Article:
Rocker Rick Danko convicted of heroin smuggling
CHIBA, Japan (AP) Rick Danko, bassist for the legendary rock group The
Band, was found guilty today of colluding with his wife to smuggle heroin
into Japan, but received a suspended sentence and won't go to jail.
Danko was sentenced to 2 1/2 years in prison by the Chiba District Court, but
the sentence was suspended for five years, meaning that he won't serve time if
he doesn't commit any crimes in Japan during that period.
[continues 323 words]
MIAMI (AP) Federal scientists were under ``intense pressure'' from the
tobacco industry to soften their conclusions on the dangers of secondhand
smoke, according to a doctor testifying in a lawsuit by flight
attendants against tobacco companies.
Dr. David Burns, who wrote the 1975 surgeon general's report on smoking,
testified Thursday during the second week of testimony in a $5 billion lawsuit
by flight attendants who blame a variety of illnesses on smoky cabin air.
``We would tend to look at what the data could show, and then we'd take one
step back in order to be conservative because we knew that anything we said
would be intensely criticized by the tobacco companies,'' he said.
[continues 166 words]
By: Dianne Rinehart
Allegations of misconduct and betrayal flew from all sides Thursday in
the debate over a controversial prison team that was investigating
A prison guard who led the team, which he says found evidence
corrections officers were dealing drugs to inmates, claims his union
refused to protect him, his staff and their families from threats and
harassment from other corrections officers.
Ron Leskun said John Shields, president of the B.C. Government and
Service Employees Union, refused to investigate complaints his team
was being harassed by union members, including shop stewards, after
two guards were dismissed in July 1995 for dealing drugs to inmates
because it's in bed with the NDP government that disbanded his unit.
[continues 610 words]
The illegal earnings of drug dealers, prostitutes and gamblers has been
included in the latest official figures on the Dutch economy.
According to a government report, approximately UKP1 billion is earned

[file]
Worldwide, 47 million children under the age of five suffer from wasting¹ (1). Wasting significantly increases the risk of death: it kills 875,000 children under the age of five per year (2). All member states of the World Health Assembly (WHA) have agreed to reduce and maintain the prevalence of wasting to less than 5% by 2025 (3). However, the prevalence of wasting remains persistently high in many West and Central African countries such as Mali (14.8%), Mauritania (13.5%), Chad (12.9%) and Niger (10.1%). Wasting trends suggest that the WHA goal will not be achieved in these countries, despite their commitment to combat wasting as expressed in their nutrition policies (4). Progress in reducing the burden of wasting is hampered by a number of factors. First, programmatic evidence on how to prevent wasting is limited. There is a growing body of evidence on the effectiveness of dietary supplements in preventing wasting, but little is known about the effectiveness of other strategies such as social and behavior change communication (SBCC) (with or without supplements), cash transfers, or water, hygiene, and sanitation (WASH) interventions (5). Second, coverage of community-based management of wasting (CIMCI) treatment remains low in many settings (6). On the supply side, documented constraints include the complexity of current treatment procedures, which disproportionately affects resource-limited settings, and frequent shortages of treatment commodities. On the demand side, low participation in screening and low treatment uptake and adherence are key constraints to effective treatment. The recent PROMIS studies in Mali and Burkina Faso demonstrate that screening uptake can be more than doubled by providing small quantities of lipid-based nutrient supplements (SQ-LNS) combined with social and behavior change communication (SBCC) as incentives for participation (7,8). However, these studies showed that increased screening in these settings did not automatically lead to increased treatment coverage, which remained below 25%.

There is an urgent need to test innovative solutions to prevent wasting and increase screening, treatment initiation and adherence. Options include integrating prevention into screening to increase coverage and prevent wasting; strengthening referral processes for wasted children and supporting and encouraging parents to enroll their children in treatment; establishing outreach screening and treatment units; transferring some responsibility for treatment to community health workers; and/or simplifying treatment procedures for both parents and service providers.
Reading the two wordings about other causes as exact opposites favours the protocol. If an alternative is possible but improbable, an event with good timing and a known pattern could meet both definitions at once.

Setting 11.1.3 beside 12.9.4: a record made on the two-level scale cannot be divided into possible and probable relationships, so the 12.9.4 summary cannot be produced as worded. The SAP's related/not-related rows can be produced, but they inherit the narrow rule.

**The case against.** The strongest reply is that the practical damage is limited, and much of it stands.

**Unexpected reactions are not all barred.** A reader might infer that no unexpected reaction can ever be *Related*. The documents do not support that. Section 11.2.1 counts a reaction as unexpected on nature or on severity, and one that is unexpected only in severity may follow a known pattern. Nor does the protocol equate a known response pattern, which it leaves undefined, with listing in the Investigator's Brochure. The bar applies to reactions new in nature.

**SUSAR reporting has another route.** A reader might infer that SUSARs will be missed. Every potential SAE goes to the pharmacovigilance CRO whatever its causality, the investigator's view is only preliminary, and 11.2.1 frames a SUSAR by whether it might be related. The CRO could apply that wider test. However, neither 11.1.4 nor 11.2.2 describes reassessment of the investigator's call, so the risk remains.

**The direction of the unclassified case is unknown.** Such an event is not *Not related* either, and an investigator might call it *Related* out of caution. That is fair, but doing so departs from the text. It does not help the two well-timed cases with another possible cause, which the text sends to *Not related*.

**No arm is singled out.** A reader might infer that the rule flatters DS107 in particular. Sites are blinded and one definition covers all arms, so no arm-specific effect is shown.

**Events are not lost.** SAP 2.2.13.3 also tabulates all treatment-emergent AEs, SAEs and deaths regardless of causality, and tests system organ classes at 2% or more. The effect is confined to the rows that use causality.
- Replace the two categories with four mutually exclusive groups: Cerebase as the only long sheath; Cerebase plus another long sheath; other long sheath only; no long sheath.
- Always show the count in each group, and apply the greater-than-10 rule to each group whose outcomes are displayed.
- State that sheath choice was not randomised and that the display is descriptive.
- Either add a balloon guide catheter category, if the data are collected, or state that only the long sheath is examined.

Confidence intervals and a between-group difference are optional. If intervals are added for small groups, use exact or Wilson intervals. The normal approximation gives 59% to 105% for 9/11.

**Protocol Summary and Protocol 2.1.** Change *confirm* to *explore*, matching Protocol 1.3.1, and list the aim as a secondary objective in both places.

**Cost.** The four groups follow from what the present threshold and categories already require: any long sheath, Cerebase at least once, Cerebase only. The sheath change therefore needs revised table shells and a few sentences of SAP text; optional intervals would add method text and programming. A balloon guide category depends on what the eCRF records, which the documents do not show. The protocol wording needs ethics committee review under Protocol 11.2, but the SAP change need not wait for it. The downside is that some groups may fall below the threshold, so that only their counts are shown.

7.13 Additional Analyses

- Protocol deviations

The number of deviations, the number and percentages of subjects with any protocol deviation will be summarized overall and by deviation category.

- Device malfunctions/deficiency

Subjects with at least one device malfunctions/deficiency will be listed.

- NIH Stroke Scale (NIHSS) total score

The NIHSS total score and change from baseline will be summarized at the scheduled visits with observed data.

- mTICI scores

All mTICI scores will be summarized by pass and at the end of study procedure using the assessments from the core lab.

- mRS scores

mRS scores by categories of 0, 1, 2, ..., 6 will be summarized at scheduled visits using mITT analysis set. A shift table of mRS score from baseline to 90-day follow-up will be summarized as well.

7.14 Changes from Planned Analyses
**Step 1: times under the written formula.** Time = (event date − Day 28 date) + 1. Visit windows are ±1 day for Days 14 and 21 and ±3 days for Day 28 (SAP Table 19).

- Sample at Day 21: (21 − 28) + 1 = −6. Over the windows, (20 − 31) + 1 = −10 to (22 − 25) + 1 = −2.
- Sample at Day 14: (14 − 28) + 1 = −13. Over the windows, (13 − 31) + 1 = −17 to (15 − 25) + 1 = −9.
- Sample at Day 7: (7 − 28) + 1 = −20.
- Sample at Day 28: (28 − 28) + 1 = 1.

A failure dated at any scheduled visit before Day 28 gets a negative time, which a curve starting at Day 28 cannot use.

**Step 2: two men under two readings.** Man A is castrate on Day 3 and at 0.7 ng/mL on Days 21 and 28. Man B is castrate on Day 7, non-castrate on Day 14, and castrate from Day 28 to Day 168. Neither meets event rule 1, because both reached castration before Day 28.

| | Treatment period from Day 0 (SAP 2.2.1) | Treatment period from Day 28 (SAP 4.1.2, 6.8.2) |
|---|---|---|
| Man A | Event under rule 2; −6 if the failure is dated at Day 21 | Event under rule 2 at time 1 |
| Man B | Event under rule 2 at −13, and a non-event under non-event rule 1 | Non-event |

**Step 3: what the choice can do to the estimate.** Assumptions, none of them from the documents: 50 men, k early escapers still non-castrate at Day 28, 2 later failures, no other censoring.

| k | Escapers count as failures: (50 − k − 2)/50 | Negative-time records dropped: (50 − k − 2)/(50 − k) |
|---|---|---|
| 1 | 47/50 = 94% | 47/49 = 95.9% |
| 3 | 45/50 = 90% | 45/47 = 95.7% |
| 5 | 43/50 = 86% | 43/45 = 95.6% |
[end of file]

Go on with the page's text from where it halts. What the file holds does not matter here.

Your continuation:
from drug dealing, UKP300 million from prostitution and UKP200 million
from illegal gambling. The sale of stolen goods is believed to have
contributed UKP56 million to the Dutch economy.
In total this represents 1 per cent of the Gross Domestic Product (GDP).
The Netherlands is the first country to officially publish its illegal
earnings. "We were going to keep the figures quiet but somehow they got
onto the Internet, so we decided to go public," a government spokesman
[continues 240 words]
Los Angeles Times
LOS ANGELES A jury unanimously found Friday that actor Carroll
O'Connor did not defame his son's "cocaine connection," ending an
emotionpacked civil court trial that blended fame, tragedy and
freedom of speech.
After deliberating about six hours over two days, the six men and
six women underscored, with their verdicts, the grieving father's
right publicly to expose his dead son's drug supplier.
O'Connor sighed with relief and smiled slightly as the jury found
that he had not ruined the reputation of Harry Perzigian by
calling him "a partner in murder."
[continues 818 words]
NETCOTICS / Web pages promoting everything from marijuana to cocaine are
blossoming all over the unregulated Internet.
Saturday, July 26, 1997
By Alexandra Gill
The Globe and Mail
A columnist with Cannabis Canada magazine who goes by the pen name of
Webguy recently shared a chuckle with his readers. On May 15, the
Saskatoon police had raided a local music store, confiscating printed
editions of the periodical. Technically, Cannabis Canada, like other
literature promoting the use of marijuana, is illegal in Canada under
section 462.2 of the Criminal Code. But the code is rarely invoked.
Webguy called the incident 'meddlesome' and told his readers that he was
"grinning sardonically and beaming with pride" because that very same
magazine was about to be posted word for word in electronic form
on the Hemp B.C. Web site on the Internet, making it available to
readers who make more than onemillion hits on the site each month.
"Someone tried to stop this from being read," he wrote. "And now it can
be read worldNetwide."
[continues 1390 words]